Or so I thought, until last night I went to see the Australian comedian and trained art historian Hannah Gadsby at the Edinburgh Fringe. Her show, The Exhibitionist, is about portraiture, and in particular how sitters, including artists, represented themselves in art in the past in relation to how we do so today, when photographs and the 'selfie' are ubiquitous. Her show is both completely hilarious, and thought provoking. I would urge you all to see her if you get the chance. There are two more days to go for the Edinburgh show, which you can book here. You can follow Hannah on Twitter here

We also went to see Phill Jupitus talking about art, and specifically his attempts to make copies of various pictures in the National Gallery of Scotland. He was excellent too, and loves paintings. He's slightly obsessed, but in a rather touching way, about John Singer Sargent's Lady Agnew. He did a number of shows for the National Gallery of Scotland for free, so good for him.

Update - a reader sends in another old favourite:

Years ago a clever thief devised and executed a brilliant theft at the Louvre and made off with numerous impressionist and post-impressionist paintings. Tragically for him his van, loaded with the paintings, ran out of fuel a mere few blocks from the Louvre and he was apprehended by the Gendarmes. Later under questioning the incredulous Gendarmes asked him how it was possible that in the execution of such a daring crime could fail on such a small point as fuel.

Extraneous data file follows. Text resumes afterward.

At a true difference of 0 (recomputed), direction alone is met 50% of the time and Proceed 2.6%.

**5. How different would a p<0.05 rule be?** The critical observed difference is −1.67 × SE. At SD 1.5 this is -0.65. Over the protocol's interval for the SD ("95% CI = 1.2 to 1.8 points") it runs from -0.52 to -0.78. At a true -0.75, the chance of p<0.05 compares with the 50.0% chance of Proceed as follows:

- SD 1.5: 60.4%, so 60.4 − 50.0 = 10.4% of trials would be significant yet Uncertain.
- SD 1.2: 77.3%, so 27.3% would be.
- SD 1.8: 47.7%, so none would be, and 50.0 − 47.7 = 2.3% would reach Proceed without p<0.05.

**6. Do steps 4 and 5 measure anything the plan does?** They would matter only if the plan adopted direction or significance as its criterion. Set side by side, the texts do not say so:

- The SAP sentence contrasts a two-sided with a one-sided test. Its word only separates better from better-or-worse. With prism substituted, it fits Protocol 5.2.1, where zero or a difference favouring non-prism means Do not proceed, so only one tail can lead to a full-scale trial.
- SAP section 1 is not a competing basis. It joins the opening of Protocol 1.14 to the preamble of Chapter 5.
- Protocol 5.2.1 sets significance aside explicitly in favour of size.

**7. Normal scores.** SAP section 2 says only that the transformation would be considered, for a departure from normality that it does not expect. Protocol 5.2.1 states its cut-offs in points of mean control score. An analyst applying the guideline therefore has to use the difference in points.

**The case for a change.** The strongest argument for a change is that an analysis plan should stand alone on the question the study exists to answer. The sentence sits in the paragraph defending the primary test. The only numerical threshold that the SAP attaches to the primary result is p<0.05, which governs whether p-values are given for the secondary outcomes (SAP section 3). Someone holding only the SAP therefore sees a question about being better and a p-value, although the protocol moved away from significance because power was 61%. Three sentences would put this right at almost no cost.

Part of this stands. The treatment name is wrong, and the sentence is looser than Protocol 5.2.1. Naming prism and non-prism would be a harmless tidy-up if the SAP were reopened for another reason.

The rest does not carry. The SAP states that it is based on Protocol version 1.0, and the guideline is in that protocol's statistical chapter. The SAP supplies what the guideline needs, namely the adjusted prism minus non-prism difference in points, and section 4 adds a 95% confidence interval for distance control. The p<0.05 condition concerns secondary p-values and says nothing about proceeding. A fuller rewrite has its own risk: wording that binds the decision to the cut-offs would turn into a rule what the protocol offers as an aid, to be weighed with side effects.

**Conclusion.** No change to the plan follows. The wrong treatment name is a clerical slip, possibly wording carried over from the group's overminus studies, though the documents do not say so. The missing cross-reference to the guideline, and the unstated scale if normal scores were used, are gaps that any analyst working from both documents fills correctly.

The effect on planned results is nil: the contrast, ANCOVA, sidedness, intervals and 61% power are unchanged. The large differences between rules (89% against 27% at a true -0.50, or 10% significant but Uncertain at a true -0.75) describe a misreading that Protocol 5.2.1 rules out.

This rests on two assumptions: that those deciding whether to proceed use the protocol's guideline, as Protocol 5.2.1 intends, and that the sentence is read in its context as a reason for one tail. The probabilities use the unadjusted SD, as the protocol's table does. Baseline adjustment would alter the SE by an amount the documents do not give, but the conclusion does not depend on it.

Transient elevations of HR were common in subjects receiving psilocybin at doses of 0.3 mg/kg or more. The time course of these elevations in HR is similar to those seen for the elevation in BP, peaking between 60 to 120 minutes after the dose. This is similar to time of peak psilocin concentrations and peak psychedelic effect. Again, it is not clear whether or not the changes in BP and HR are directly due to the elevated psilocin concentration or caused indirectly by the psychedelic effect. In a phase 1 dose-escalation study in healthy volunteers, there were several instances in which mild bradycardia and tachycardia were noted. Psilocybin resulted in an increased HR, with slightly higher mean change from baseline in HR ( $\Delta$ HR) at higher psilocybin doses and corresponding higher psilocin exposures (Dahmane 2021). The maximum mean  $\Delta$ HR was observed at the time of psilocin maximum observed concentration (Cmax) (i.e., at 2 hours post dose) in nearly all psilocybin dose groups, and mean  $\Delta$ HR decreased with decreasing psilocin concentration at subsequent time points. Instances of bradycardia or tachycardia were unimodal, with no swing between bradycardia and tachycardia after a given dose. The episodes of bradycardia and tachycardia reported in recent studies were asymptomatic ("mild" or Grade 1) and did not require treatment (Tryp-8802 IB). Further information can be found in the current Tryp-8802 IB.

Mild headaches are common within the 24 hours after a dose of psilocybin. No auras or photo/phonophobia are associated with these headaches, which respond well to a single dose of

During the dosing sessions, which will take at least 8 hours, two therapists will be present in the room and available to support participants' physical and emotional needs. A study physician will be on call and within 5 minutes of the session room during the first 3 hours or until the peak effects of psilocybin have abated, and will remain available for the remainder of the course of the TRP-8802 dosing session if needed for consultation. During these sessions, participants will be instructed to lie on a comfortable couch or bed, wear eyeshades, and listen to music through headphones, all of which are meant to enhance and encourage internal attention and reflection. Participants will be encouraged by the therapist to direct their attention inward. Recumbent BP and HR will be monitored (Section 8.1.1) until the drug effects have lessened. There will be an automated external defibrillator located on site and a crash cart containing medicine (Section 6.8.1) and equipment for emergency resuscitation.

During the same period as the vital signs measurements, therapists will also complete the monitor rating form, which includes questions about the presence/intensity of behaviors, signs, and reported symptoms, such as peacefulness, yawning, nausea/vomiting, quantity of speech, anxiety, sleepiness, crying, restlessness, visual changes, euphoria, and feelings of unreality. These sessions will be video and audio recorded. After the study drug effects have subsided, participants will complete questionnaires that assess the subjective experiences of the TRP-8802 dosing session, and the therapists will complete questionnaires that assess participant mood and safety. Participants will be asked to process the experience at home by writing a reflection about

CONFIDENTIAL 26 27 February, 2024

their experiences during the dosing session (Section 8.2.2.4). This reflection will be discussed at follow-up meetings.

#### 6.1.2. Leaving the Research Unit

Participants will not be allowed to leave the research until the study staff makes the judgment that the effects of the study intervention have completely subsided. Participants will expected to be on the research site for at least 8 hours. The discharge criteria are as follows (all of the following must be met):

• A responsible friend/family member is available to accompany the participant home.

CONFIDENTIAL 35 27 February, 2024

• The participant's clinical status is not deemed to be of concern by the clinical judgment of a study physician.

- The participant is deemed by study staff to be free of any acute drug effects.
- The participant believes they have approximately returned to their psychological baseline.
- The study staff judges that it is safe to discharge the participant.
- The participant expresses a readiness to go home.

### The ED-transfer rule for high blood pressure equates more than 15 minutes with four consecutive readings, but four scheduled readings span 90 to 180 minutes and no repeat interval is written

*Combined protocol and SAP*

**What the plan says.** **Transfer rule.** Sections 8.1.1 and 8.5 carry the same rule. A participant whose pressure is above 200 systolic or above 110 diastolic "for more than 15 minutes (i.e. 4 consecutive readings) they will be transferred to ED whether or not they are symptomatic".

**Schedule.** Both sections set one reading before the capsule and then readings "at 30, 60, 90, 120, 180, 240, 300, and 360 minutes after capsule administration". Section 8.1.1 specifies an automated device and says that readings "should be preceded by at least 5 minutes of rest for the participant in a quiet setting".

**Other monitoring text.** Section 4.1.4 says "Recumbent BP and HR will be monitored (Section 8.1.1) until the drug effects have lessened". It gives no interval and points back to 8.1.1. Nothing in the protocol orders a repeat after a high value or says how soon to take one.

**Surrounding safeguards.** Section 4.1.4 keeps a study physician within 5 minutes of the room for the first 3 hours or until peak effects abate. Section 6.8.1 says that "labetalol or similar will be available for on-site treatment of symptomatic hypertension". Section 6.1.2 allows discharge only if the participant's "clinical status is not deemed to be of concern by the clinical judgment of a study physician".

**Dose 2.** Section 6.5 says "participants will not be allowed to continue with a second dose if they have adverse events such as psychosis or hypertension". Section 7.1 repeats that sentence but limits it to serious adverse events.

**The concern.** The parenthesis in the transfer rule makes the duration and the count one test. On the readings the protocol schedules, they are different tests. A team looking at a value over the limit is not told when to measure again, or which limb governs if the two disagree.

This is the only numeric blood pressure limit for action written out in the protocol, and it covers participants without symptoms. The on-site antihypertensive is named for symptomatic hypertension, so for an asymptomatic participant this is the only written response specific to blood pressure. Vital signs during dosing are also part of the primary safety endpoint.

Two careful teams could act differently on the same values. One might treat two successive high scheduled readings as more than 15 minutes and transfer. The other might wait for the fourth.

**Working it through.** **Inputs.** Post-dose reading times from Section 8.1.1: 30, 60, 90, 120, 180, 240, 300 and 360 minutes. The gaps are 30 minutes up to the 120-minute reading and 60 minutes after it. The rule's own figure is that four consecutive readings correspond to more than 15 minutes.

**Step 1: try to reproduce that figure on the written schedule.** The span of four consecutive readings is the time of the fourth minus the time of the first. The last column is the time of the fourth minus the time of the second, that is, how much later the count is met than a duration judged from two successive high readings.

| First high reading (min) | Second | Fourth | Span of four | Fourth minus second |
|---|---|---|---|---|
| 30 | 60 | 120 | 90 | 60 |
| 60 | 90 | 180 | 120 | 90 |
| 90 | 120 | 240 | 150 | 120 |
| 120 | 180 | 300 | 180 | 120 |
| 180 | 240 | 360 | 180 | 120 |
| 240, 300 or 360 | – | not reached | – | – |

With a typical Gaelic shrug he said “I did not have enough Monet to make my Van Gogh”…

Boom, boom.

Here's a genuine art history joke though; when Van Dyck was asked why he took such care with his sitters' hands, he replied, 'Because the hands pay the bill'.

Emails... (ctd.)

August 22 2014

Still having some issues, and many from the last week have only just come through. So sorry if you've sent comments and they haven't been posted. Should all be up now.

The world's greatest forger?

August 22 2014

Video: Oscilloscope Laboratories

A new film has been made about an elderly American called Mark Landis, who for my money is one of the most ingenious forgers of all time. Landis' trick is to fake a work of art, by artist's as diverse as Picasso and Watteau, and then pose as a benefactor to a museum, duping them to accept the work as a gift. Sometimes he dresses up as a vicar, to persuade unwary curators and registrars of his good intentions. Despite being unmasked in 2008, he has never been, and cannot be, prosecuted in the US because he never took any money for his 'donations'. He merely exposed, with what are really very simple and occasionally crude forgeries, a worrying lack of connoisseurship in some institutions. Sometimes he just painted over a photocopy.

More on him here, and here. The film, Art and Craft, opens in the US in late September.

Update - a reader sends this link a good piece on Landis in the New Yorker. 

A stolen Van Dyck recovered?

August 21 2014

Image of A stolen Van Dyck recovered?

Picture: Telegraph